July 15, 2008
New Rochester Health Club Set to Work on Our Bulges
By Jeff Kiger, Post-Bulletin, Rochester, Minn.
Jul. 14--A new health club chain opening in Rochester is eyeing the local Boomer Bulge.
With the huge numbers of Baby Boomers creating a demographic bulge, along with sedentary lifestyles creating more bulges of another kind, Steven Borghi wants that crowd to be comfortable in his WorkOut World, or WOW, health club.
"We are a little bit different kind of health club. Our primary market is the Baby Boomers," he said, after rolling into Rochester in a giant green logo-festooned bus.
WOW is based in New England and has more than 30 clubs nationally.
Borghi is revamping a 24,000-square-foot space at Crossroads Shopping Center that last held Gander Mountain, before that store moved to northwest Rochester. The hope is to open in late summer or early fall. This would be his first Minnesota site.
Expect "a sea of equipment" as well as locker rooms with showers, an aerobic studio for classes, juice and a daycare area, he says.
Cardio equipment planned for the club includes 50 treadmills, 25 stationary bikes, 30 cross trainers and 10 steppers. Each machine has its own plasma TV.
"We say if you have to wait for a piece of equipment, we'll buy another one," said Borghi, describING how he plans to fill the now-empty space.
Beyond the equipment, he says it is very important to create a club where people feel comfortable and safe.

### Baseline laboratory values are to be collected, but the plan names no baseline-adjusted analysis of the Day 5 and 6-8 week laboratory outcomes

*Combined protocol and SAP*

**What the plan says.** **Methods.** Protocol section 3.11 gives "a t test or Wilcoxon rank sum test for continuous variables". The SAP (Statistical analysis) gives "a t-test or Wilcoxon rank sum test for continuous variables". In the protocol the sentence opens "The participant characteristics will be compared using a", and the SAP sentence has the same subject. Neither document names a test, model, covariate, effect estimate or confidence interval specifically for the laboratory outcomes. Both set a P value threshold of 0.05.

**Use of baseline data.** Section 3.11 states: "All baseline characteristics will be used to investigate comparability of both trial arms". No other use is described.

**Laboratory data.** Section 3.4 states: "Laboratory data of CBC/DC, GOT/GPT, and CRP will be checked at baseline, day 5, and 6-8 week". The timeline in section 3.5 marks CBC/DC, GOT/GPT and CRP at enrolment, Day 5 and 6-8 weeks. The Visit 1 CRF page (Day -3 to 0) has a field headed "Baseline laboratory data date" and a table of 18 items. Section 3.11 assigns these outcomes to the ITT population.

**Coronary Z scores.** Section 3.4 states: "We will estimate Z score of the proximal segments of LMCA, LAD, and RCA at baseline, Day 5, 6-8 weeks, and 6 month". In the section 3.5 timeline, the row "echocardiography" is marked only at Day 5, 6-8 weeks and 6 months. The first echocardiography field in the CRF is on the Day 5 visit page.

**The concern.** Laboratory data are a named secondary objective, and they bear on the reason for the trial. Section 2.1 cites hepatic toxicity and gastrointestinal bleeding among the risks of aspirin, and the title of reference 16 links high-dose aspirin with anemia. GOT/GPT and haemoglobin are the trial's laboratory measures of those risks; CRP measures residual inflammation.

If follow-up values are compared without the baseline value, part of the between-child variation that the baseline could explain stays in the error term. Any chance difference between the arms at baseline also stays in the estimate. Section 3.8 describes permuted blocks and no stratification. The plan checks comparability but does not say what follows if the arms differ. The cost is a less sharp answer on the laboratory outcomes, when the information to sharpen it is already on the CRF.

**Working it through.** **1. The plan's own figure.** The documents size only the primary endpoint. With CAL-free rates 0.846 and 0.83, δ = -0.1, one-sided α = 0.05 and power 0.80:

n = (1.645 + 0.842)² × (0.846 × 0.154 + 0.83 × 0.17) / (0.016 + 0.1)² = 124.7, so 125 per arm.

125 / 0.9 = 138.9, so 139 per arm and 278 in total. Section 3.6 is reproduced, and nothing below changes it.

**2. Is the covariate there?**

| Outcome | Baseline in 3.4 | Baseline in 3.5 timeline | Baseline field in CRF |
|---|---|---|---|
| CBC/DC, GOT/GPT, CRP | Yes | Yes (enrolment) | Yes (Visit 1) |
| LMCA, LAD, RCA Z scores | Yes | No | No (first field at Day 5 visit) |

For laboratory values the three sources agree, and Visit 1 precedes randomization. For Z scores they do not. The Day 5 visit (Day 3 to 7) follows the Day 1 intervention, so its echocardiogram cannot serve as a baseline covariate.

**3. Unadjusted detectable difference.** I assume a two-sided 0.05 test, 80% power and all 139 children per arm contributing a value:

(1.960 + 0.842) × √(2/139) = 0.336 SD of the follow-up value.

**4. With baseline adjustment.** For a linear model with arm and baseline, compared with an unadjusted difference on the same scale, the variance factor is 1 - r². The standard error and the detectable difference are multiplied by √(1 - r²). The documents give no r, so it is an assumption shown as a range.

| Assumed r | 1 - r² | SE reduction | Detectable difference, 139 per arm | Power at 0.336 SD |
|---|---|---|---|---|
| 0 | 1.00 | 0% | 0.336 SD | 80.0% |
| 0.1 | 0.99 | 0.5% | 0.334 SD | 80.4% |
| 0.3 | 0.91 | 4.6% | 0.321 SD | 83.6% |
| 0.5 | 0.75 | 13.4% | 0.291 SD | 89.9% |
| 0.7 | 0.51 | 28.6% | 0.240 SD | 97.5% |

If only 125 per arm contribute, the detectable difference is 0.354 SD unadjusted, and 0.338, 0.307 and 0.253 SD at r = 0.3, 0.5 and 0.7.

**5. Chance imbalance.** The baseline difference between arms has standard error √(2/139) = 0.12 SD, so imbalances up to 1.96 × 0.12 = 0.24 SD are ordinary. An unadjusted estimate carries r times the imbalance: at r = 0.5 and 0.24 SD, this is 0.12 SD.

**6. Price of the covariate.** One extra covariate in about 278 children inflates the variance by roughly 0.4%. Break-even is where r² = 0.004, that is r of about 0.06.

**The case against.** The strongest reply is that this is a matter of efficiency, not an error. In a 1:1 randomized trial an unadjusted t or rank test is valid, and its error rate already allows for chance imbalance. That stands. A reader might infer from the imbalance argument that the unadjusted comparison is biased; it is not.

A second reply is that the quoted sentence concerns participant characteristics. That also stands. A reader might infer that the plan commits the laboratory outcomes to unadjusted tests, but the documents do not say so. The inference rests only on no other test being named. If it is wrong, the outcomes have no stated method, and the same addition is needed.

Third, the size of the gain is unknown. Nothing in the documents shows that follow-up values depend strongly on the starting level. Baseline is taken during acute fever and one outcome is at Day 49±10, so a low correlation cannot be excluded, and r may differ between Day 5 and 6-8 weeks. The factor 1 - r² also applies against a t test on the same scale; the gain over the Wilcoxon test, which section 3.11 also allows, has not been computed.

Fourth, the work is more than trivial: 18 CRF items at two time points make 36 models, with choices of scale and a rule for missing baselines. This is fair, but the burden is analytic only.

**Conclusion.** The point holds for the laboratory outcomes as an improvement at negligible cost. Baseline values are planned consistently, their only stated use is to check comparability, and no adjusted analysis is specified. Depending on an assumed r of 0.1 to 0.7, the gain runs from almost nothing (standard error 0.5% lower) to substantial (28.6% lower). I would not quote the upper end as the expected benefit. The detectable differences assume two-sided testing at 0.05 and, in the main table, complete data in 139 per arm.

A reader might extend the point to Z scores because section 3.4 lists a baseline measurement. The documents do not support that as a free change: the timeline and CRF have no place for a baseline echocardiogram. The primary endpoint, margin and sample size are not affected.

WOW numbers show that about 40 percent of their members have not worked out regularly before. And 68 percent of the members are women.
That means the various aerobic and yoga classes all have very basic beginner programs to ease newcomers in.
There is a women's area that members can use if it makes them feel more comfortable. And the aerobics studio is designed to eliminate gawking by people outside a class.
"It is not a fishbowl like you see at some places," Borghi says.
A staffed daycare area is available for members to drop kids off to play at a cost of $2.50 for two hours.
A team of coordinators called "Wowsers" staff the center and work with the members.
"We don't want people to feel stupid or intimidated. We want this to be a place you belong," he says.
With a membership cost of about $20 a month, WOW paints itself as a full-service club at a discount price.
"We're kind of recession-proof," Borghi says.
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